Cali Crazy: A Texan’s take on the Golden State–part 7–Cali cannabis kookiness

cannabis

The little ol’ California county I now call home is neck-deep in controversy concerning the wacky weed. And the way I see it, the hubbub is entirely self-inflicted—like what happens when a city slicker monkeys around with a gun and shoots his dumb self in the foot.

How we got here

Because California lawmakers saw fit to legalize recreational marijuana last November, counties have until January 1, 2018 to wrangle their own cannabis ordinances in order to regulate the stuff before the state steps in and regulates it for ’em. It’s all about local versus state control. And from what I’ve seen around here, California counties need all the control they can get.

Anyways, our local county government, made up of five “supervisors” began the ordinance crafting process in good time and in good order in September of 2016. Problem is that after soliciting applications for folks to be on their “Cannabis Working Group,” the supervisors settled for five people, four of whom are growers.

Poisoning the pot

And to top it off, our supervisors defend their lopsided group by pointing out that their application process was open to folks of all marijuana persuasions—yea or nay. They say that it’s not their fault that only potheads signed on. Now why do you suppose that happened?

Is it because normal everyday folks are kinda busy … I don’t know, working jobs, taking care of their youngsters and generally going about their lives? And that maybe, just maybe, those who love weed and claim it cures cancer and wanna sell it for big bucks were locked and loaded and ready to jump right in?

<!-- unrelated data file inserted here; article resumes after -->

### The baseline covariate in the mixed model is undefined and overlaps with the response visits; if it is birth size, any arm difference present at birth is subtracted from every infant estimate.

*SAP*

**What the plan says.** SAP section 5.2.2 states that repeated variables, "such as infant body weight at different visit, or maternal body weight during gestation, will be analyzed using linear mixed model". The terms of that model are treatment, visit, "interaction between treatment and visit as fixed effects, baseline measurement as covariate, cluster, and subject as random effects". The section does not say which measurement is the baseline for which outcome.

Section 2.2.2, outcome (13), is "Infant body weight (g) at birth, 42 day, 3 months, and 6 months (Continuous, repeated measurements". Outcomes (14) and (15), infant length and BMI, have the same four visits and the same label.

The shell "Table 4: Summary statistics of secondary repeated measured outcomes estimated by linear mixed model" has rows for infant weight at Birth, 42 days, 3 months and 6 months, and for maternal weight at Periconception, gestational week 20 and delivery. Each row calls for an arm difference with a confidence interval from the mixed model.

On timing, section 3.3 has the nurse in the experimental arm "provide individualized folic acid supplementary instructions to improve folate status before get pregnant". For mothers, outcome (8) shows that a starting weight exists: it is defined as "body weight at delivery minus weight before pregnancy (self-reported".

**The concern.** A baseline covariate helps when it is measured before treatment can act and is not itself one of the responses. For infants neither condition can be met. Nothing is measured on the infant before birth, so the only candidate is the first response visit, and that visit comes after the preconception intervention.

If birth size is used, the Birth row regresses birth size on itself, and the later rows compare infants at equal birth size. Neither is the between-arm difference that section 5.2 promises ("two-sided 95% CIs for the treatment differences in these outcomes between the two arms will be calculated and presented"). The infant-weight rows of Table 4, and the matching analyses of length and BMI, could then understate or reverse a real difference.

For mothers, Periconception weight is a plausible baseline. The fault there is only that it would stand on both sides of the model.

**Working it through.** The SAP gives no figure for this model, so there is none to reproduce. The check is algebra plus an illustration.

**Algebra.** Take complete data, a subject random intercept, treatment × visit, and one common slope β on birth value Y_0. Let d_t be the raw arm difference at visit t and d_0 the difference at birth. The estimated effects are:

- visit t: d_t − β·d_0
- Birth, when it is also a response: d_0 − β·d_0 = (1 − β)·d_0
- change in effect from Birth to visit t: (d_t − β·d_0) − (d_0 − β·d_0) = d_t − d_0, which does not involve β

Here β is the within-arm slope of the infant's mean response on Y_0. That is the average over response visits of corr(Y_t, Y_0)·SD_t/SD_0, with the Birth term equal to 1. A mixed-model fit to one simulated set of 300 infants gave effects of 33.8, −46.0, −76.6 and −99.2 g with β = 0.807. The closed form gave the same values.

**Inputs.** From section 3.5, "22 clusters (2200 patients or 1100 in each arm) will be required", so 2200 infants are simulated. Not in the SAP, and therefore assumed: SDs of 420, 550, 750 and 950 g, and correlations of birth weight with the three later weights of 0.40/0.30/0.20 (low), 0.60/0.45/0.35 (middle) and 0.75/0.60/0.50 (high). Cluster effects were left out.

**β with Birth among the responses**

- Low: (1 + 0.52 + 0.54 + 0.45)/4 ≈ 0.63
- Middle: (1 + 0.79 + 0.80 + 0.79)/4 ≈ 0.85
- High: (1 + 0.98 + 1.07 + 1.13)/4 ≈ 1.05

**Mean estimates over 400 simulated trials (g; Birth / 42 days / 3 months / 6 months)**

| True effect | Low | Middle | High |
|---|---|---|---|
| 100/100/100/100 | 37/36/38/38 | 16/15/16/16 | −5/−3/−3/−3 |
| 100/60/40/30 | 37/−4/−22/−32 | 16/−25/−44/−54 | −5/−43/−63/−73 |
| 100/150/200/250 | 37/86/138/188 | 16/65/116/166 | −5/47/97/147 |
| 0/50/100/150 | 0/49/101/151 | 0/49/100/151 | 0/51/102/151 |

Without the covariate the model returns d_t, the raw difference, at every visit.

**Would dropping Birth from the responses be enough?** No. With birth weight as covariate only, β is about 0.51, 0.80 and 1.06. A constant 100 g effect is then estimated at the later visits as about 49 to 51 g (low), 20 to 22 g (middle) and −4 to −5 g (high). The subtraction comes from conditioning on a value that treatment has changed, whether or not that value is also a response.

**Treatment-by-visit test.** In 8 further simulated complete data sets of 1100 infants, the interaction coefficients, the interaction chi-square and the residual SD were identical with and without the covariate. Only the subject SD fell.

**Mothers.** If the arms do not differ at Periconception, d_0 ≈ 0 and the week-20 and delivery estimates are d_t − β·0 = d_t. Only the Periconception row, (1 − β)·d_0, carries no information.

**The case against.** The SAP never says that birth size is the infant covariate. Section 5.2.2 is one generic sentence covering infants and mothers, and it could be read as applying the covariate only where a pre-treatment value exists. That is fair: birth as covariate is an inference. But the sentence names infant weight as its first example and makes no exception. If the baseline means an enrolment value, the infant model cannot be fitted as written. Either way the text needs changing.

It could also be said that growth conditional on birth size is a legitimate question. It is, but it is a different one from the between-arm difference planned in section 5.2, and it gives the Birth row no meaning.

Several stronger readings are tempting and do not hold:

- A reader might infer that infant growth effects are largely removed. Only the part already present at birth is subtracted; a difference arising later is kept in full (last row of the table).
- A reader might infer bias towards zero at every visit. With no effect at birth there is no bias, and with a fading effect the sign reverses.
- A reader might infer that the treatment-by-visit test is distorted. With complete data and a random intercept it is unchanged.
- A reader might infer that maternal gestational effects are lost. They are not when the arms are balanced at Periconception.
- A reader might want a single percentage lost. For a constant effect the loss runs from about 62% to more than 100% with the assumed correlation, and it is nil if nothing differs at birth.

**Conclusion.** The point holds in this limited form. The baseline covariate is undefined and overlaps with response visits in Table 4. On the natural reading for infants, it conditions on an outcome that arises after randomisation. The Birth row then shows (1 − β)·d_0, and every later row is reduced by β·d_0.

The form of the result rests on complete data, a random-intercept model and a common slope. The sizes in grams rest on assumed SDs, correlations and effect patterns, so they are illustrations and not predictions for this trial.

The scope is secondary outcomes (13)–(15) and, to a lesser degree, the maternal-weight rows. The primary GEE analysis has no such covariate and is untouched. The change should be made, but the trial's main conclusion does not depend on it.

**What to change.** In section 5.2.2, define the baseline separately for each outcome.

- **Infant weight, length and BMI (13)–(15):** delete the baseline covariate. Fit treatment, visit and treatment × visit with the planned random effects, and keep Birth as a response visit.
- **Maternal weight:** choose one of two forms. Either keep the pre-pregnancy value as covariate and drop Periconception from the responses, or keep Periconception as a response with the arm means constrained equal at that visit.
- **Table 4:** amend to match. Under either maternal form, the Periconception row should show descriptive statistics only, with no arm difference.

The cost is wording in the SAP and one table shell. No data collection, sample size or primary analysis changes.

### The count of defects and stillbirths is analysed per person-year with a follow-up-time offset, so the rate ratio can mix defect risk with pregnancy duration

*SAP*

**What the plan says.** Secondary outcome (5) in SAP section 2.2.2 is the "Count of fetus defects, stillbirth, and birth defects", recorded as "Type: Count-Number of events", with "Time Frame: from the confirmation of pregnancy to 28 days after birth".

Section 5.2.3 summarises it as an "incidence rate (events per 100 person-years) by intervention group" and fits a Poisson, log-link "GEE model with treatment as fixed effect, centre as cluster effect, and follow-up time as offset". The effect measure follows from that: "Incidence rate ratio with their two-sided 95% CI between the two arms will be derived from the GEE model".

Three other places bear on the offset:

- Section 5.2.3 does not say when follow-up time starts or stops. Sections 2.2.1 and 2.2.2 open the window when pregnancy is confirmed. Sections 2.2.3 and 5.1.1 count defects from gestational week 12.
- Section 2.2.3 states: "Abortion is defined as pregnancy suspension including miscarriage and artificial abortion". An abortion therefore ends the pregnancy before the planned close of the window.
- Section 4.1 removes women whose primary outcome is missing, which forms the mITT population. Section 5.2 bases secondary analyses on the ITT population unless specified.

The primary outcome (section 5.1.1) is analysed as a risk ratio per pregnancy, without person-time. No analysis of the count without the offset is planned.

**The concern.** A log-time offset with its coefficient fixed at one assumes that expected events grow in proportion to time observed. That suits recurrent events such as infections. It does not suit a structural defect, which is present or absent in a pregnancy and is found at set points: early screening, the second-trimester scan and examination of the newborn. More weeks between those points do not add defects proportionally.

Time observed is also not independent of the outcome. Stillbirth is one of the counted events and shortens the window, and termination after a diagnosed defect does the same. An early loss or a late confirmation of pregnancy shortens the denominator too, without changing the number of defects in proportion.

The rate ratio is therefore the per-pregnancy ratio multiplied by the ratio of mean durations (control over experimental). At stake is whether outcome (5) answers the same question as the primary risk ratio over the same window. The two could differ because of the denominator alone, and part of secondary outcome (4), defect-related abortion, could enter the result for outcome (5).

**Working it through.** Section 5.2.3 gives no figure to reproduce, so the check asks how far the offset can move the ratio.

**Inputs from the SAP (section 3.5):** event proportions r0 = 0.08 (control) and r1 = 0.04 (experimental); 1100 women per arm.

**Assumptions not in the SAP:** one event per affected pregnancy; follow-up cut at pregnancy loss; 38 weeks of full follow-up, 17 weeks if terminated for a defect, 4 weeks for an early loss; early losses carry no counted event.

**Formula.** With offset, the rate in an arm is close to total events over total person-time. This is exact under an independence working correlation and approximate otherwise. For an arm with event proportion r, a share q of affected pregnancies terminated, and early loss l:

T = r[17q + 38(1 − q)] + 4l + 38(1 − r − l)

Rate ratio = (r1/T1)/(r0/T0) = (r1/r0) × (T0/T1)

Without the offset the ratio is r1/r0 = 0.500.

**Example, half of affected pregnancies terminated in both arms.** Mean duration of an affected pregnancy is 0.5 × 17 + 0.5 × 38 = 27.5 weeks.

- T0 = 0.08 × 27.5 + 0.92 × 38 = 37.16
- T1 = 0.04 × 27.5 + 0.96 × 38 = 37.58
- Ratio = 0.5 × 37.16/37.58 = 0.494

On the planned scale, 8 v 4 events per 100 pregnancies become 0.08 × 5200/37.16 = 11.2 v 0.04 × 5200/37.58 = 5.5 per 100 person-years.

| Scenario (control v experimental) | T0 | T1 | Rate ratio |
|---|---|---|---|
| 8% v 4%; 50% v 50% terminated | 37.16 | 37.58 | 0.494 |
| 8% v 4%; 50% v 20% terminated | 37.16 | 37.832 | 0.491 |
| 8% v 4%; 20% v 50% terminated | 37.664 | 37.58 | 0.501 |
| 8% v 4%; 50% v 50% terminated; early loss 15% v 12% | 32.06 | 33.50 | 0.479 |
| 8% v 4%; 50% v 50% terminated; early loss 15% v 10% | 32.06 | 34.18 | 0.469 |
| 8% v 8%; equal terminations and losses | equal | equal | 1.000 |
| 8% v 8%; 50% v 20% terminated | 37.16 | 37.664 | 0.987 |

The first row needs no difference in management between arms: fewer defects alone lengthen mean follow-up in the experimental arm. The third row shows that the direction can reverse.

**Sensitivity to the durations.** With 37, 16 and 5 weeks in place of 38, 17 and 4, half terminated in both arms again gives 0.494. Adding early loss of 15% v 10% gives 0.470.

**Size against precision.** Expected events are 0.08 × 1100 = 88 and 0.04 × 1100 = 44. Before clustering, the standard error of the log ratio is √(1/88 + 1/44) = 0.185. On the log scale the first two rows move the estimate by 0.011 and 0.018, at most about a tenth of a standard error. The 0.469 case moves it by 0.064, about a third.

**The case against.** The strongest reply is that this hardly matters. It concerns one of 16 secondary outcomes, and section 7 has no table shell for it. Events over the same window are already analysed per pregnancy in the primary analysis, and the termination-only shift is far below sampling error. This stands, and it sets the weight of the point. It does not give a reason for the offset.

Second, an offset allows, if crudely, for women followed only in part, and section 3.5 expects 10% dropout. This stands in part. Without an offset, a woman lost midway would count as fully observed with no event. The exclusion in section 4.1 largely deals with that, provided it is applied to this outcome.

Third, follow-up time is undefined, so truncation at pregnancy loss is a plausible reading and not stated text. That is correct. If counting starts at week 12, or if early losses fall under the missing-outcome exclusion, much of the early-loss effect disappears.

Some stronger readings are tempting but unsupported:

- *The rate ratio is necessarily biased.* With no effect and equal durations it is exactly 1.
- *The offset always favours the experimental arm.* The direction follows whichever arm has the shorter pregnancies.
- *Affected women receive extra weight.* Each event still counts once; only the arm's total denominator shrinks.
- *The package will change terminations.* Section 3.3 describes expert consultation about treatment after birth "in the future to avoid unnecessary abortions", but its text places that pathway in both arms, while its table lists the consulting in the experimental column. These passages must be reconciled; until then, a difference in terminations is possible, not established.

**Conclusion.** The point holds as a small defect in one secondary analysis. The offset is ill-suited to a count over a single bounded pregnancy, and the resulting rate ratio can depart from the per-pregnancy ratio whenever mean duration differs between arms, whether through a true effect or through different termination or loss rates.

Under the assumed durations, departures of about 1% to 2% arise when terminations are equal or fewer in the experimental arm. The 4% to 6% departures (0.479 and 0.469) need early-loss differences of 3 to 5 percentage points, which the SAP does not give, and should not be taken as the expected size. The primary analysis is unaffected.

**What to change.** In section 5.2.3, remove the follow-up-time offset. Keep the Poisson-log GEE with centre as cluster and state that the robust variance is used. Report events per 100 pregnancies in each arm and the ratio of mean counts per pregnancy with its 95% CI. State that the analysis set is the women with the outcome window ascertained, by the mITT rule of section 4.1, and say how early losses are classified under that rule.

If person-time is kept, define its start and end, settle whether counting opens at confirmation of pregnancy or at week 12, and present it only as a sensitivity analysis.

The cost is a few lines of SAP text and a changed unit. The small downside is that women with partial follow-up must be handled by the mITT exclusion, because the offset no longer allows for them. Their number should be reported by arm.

Hey, there, supervisors—let’s leave off the blame dodging and butt covering and take responsibility—Texas style. Y’all were elected to come up with ordinances for all issues your county will face. Don’t shift blame; do your dang jobs.

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Deciding whether to allow cannabis cultivation, dope dispensaries and everything else unleashed on us by the knuckleheads in Sacramento in our county is your responsibility. If you wanna kick the work to a working group, that’s on you. But make sure you do it right by balancing the representation. And a working group with four marijuana growers and one wanting to grow, ain’t balanced.

Duped by dopers

In fact, it’s a bit like signing up a bunch of foxes to design a hen house. And the whole silly show has played out just about like you’d expect. The working group shot for the moon by writing virtually everything they could ever want into a pipe dream of a pot ordinance only to shoot themselves in the foot with their greed, arrogance … and incompetence.

And then they couldn’t see through the smoke to realize they woke up the bear ’til it was too late. The opposition formed, letters and emails flooded the supervisors’ mailboxes, and the local paper began printing opinion pieces from citizens who DO NOT want commercial cannabis cultivation in their county. Same goes for dope dispensaries.

And then there’s this wannabe rancher/farmer who keeps harping about all the jobs commercial cannabis is gonna bring into the county. Hundreds, he says. This from a rustler who’s got a reputation for cheating investors and lobbing lawsuits. At the cannabis meetings, he goes on and on about pot plants being nothing but agriculture. “It’s just agriculture,” he mutters when things look like they aren’t going his way.